Wine and waste. These terms are not typically “paired” in our house. Wine is rarely wasted in the consumption process (unless you consider unneeded calories, but let’s not go there). But the buying and tasting process . . . must be something there. Or, so I assumed as I was looking for a fun example of value stream mapping for my Lean courses.
Before we “nose” into the wine tasting value stream, let’s first refresh on a couple of key Lean terms:
Waste: Those things that add no value to the final product or service (there are seven – some say eight- types of waste that we’ll discuss later).
Process steps are often categorized into the following:
- Value-add: Simply, those steps that add direct value to final product or service
- Non-value add: Those steps that add NO value to final product or service (waste)
- Business Value-Added steps: Those things that add no value to the final product or service, but still must be done to stay in business.
Think of ordering food at a restaurant. The steps of taking the order and preparing the food would be considered value added (non-waste). But walking the order to the kitchen or steps that include searching for ingredients would be non-value added (waste). This is because they add nothing of value to a quality product as defined by the customer- a tasty, properly prepared meal.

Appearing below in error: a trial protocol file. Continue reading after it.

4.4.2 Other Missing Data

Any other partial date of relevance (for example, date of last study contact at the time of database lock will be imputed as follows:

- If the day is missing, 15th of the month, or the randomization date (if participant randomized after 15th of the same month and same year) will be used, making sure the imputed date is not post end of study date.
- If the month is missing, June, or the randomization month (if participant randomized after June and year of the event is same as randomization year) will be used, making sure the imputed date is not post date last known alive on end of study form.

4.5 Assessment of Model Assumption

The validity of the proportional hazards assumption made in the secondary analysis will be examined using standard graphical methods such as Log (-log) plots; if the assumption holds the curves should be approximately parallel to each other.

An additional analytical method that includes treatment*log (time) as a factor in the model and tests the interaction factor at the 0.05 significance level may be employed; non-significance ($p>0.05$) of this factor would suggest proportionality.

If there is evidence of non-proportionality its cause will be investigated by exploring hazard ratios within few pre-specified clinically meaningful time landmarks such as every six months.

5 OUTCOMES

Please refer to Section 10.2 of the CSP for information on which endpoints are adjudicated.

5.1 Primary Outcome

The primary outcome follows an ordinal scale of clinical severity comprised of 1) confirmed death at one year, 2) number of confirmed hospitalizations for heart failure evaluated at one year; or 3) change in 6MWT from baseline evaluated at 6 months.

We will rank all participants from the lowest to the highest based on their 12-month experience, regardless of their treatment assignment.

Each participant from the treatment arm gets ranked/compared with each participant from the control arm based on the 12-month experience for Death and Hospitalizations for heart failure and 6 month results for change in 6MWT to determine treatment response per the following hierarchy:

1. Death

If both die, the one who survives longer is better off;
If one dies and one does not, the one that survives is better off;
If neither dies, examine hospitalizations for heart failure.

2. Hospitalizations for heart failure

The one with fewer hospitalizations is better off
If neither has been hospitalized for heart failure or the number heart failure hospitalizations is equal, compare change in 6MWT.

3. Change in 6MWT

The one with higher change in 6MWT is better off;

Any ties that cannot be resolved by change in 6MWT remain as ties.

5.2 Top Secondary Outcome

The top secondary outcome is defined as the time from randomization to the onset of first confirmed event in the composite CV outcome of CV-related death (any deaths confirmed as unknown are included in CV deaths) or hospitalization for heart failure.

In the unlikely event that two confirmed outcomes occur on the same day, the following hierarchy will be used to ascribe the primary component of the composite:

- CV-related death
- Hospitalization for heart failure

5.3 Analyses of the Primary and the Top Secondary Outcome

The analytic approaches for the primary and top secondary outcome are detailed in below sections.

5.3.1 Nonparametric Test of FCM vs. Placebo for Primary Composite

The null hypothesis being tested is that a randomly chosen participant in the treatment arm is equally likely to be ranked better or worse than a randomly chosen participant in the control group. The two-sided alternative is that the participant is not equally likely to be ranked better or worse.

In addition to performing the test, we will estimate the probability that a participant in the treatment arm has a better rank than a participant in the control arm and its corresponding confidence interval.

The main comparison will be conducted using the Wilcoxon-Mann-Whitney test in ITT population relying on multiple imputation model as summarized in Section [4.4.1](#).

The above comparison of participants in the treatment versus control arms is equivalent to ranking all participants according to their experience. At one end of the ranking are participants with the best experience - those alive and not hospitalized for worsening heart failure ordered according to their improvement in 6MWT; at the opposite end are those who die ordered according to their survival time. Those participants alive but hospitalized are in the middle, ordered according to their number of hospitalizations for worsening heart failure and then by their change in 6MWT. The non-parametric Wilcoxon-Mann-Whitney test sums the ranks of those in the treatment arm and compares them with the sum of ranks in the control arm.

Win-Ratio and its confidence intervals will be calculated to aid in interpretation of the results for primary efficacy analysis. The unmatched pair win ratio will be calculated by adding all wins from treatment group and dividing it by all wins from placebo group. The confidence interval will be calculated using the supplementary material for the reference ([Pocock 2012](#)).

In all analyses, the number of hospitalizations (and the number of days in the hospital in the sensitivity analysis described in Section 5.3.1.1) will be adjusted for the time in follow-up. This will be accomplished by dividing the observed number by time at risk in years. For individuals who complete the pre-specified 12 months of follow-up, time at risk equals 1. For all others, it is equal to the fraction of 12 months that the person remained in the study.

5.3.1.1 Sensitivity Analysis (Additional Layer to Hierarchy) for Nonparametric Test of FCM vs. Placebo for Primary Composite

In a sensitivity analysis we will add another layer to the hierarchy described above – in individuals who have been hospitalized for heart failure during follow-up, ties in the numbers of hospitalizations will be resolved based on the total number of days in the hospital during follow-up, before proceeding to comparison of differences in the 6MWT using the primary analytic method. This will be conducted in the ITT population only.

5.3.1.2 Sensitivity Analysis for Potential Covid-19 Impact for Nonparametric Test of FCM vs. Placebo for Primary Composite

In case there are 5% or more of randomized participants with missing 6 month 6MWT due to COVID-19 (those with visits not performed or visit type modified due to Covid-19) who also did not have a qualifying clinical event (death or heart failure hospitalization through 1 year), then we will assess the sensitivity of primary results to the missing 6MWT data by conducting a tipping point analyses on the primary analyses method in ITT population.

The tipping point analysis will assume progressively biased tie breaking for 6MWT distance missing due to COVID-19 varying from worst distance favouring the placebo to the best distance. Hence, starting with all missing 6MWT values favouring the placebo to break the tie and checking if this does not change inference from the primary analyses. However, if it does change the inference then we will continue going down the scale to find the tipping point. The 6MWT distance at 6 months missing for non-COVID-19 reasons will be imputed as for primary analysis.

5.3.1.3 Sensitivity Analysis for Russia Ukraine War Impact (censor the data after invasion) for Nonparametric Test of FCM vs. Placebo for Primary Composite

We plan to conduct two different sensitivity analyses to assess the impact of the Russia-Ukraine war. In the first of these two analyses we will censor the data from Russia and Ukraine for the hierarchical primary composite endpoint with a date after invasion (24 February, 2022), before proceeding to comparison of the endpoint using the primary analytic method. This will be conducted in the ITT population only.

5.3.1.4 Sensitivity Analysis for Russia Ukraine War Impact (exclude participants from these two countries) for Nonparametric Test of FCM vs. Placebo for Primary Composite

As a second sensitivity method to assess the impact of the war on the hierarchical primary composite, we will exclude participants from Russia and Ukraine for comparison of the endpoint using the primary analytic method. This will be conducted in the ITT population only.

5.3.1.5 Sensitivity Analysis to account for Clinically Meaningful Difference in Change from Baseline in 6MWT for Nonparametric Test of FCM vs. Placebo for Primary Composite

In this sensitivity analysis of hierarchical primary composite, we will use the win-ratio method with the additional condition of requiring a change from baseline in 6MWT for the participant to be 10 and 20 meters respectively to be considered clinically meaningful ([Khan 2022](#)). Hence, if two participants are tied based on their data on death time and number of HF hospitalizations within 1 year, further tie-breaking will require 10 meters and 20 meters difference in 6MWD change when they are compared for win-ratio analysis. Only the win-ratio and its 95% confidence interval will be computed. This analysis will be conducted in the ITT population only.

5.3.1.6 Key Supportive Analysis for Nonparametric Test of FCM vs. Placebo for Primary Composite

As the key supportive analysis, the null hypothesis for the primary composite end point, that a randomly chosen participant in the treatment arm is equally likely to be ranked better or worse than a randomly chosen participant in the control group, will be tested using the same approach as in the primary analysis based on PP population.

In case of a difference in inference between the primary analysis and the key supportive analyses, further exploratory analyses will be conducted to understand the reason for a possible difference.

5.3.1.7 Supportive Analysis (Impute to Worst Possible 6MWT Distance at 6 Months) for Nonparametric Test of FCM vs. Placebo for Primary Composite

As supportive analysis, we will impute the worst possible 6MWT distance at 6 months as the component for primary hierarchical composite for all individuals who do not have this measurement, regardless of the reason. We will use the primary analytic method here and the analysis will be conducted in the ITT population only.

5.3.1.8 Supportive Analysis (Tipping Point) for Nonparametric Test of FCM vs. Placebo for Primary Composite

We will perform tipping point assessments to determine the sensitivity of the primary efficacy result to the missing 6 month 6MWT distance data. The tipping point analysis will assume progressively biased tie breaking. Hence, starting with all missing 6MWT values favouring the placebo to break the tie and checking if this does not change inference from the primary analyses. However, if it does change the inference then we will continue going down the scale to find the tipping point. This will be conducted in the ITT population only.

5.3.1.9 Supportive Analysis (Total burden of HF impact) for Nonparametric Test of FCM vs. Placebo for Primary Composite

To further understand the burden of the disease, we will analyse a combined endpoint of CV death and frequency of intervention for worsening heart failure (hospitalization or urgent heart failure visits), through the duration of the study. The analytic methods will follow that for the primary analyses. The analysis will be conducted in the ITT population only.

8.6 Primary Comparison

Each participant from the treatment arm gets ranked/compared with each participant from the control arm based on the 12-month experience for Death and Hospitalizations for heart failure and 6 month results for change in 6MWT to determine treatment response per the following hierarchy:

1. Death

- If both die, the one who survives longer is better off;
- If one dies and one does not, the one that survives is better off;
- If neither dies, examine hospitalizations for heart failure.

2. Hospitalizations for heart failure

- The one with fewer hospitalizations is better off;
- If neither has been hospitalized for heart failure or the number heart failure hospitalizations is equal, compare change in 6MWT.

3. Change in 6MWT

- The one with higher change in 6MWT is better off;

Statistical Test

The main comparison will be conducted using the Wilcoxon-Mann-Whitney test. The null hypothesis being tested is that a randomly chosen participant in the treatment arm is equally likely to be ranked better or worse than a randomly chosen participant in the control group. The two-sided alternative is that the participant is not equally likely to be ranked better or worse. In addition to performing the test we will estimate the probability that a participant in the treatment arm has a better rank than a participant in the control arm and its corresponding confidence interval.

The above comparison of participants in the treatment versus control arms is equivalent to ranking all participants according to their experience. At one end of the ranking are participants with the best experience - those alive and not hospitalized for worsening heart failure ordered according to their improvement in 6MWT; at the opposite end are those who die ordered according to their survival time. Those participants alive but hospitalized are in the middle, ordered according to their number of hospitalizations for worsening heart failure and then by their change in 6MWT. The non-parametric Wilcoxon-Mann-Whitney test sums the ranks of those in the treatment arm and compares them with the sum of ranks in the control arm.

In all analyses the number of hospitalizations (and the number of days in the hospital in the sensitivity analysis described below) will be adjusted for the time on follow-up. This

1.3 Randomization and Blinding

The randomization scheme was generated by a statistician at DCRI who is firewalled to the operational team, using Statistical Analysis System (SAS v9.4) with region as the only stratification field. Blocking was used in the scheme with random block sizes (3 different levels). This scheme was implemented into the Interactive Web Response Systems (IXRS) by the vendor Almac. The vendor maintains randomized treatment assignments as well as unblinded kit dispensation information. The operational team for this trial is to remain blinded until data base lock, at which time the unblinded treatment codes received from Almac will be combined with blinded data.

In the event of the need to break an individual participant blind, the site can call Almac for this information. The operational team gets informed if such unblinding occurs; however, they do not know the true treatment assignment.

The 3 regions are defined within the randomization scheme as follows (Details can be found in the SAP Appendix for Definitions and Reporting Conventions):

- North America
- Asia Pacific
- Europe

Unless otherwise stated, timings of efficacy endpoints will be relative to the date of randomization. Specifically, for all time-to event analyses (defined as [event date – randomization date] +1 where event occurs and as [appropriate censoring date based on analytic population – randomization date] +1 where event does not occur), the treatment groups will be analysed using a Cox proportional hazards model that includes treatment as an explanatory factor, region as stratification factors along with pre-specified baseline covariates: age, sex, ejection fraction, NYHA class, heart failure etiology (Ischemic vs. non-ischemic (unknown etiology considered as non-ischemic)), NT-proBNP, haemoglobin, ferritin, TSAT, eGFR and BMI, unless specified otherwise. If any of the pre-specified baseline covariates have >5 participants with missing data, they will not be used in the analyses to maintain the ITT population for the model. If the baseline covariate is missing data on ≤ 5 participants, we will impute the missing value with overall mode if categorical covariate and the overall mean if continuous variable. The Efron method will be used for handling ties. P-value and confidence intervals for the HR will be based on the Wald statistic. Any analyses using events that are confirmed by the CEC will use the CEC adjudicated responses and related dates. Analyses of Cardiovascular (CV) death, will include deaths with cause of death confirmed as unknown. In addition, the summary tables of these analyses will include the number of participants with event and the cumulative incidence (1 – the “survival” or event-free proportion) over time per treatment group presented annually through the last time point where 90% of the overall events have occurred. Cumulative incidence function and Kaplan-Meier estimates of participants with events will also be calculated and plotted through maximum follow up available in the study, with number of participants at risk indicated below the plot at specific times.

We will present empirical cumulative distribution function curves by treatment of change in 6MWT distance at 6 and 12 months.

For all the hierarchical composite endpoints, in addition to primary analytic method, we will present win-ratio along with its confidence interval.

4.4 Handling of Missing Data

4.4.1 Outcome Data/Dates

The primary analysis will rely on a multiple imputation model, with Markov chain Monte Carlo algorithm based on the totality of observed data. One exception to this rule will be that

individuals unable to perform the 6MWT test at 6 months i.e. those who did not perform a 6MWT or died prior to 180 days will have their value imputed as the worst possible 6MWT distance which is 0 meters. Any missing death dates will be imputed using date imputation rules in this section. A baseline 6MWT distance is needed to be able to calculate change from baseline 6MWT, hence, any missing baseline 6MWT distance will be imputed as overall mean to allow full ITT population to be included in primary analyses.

Business Value-add, in the restaurant example, might include delivering and paying for the check. Adhering to some government regulations is another example (e.g. adding sales tax to the check).
Phew, that was enough technical stuff. It must be time for a glass of wine. The colorful chart below is what’s known as a “rainbow value stream map.” It classifies steps by color (value-add is green, non-value add is red, and business value-add is yellow). Now, “pour” through this wine tasting process.
Now, let’s group the steps into the 7 wastes.
Notice the handy acronym, TIMWOOD, for the seven wastes. Also note there are many who add an eighth waste that is known as “People.” This is the act of failing to know and fully use the skills and talents of the people in the organization.
Last, I hoped you observed only about one third of the steps could be considered value-added. This is not unusual. Most processes have lots of opportunities and we need people’s knowledge and talents to fix them. We want to eliminate non-value add and improve and/or reduce business value add. But, just because the box is green, doesn’t mean it can’t be improved. The classification only helps us determine key starting points when improving processes.